From Humanities Researcher, a preview of an important new essay on medievalism, presentism, and all those temporal -isms we salivate over here at ITM:
We talk about the opposition between medieval studies and medievalism studies, and argue that medieval studies often abjects the latter as involving too much pleasure to be taken seriously. The real "work" belongs to medieval studies proper. "Contemporary medievalism is now tarred by the same brush that in conservative circles continues to dismiss cultural studies as mere chat about television, cinema and the Internet; that is the accusation that there is too much pleasure, too little work in its study." We also suggest that while the opposition between the medieval and the post-medieval is a crucial component in the formation of the modern subject "who thus emerges as capable of both forgetting and remembering the past," this dynamic also characterises the relationship medieval men and women had with their own past; that the medieval is just as often medievalising, as it is not. That is, that the opposition between medieval and post-medieval, medievalist or even, we might say, the non-medieval, is never as crystalline as the strictest medieval scholars might like to maintain. That in fact, the medieval is always being made, by medieval scholars, as well as by popularising medievalists.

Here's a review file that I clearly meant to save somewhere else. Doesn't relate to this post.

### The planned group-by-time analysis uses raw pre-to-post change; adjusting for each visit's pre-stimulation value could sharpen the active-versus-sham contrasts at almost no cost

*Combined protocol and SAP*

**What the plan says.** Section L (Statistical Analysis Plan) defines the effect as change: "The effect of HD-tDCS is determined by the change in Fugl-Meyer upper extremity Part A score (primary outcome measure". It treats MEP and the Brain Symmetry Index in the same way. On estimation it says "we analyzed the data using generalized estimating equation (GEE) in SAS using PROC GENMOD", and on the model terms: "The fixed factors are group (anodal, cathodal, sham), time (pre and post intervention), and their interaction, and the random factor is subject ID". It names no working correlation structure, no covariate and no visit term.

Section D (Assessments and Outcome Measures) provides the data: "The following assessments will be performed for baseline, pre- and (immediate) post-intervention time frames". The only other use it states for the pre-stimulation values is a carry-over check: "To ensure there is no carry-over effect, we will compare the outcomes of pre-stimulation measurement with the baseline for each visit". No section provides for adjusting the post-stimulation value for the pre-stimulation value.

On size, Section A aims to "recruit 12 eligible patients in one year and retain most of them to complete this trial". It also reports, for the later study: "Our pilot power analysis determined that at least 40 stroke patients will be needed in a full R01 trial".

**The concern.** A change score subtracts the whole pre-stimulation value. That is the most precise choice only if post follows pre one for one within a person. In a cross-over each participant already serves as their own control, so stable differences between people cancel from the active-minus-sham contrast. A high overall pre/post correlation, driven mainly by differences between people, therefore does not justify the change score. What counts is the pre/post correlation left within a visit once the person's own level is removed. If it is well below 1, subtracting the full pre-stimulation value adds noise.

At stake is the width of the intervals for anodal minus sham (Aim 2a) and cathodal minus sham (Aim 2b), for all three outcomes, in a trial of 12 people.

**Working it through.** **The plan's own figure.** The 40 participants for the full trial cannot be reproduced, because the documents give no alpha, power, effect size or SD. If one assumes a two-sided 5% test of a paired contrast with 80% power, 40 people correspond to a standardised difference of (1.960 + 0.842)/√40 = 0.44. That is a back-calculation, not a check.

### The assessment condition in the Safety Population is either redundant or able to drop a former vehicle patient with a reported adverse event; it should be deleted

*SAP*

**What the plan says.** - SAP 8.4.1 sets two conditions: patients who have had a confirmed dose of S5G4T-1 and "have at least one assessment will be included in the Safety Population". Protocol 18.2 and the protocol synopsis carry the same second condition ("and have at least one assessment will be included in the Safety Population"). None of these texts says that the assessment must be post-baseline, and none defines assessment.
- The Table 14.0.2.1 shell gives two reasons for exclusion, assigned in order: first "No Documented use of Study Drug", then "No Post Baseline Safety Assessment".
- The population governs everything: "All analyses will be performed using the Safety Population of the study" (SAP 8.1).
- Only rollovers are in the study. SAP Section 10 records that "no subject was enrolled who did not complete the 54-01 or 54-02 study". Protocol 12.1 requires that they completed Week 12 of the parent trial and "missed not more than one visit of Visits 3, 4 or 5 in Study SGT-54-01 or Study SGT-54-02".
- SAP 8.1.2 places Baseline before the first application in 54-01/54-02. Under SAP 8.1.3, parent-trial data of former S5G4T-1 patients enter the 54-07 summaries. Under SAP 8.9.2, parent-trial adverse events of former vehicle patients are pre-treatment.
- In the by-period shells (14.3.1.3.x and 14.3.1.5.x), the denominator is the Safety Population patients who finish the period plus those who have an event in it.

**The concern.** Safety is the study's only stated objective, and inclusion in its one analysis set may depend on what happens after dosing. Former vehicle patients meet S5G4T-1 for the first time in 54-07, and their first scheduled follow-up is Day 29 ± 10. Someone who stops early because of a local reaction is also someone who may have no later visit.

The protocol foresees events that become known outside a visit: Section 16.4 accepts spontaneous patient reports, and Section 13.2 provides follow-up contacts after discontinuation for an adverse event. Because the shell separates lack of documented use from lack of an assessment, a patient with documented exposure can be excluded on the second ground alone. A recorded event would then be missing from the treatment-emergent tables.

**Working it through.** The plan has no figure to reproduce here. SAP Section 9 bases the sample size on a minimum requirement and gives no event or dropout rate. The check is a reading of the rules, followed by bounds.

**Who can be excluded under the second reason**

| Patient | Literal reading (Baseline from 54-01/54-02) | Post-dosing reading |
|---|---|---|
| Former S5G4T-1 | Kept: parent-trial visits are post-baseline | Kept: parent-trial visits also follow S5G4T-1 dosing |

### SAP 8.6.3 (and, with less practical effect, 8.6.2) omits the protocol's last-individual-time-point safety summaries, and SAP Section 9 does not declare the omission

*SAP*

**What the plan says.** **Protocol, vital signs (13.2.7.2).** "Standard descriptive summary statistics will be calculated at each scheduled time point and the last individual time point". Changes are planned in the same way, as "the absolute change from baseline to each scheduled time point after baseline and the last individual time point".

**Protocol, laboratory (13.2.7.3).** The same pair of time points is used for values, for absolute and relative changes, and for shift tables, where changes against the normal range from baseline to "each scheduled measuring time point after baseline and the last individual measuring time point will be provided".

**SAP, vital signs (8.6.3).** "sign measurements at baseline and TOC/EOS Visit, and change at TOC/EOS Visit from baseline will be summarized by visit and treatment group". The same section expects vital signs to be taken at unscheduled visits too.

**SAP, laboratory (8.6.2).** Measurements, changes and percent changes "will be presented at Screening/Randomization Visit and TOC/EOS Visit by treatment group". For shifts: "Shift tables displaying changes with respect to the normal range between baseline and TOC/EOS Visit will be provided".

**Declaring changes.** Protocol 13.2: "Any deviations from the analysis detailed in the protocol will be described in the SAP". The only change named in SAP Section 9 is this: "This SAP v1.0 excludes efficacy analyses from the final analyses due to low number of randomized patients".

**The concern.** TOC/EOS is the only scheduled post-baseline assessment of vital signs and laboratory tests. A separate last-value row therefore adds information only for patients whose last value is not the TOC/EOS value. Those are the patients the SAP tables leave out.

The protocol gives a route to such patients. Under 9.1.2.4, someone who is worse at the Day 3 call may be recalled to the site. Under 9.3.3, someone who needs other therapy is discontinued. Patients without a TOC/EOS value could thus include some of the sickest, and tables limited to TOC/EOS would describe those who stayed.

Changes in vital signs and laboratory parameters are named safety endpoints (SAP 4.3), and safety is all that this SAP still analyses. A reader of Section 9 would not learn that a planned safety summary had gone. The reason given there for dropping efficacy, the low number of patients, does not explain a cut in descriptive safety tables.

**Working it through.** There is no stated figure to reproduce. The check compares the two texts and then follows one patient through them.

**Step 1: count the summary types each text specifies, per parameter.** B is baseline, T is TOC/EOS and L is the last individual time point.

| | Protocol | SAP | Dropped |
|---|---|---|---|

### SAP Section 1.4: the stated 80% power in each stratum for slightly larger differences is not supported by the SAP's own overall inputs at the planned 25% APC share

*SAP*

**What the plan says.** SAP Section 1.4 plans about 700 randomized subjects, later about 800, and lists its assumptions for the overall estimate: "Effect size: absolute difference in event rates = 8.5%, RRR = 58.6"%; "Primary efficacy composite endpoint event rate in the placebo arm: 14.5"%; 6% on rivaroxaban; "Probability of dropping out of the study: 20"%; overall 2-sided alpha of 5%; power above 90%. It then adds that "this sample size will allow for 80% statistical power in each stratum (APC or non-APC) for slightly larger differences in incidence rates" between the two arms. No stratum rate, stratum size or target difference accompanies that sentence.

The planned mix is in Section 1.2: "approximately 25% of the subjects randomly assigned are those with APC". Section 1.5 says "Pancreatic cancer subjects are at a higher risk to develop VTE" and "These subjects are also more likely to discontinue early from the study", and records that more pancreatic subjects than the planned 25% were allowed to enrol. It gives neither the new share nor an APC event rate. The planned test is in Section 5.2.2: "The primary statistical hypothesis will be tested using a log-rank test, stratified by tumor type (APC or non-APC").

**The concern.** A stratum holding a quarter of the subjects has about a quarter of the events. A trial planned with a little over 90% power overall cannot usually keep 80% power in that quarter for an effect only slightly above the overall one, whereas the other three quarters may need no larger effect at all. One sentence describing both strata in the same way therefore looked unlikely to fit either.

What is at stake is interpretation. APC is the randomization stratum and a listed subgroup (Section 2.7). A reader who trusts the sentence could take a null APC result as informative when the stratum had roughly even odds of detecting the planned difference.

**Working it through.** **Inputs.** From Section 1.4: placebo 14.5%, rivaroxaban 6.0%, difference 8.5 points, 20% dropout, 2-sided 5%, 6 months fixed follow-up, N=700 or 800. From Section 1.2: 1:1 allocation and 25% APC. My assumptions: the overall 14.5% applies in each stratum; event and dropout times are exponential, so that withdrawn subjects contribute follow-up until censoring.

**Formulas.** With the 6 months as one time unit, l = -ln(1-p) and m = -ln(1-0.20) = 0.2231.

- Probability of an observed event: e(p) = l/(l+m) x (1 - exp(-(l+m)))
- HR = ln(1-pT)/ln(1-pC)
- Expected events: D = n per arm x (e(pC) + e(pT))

And, what's more ... the essay is followed by a response from Carolyn Dinshaw, which in part takes up some of her paper given at the New York NCS, on Rip van Winkle, engaging with the pleasure of this text, and its "temporal heterogeneity", courting the dangerous threats to one's professional identity as a medieval scholar that might ensue from engaging with popular fiction. What's not to like about that?
Read the whole essay in New Medieval Literatures (volume 9, for 2007).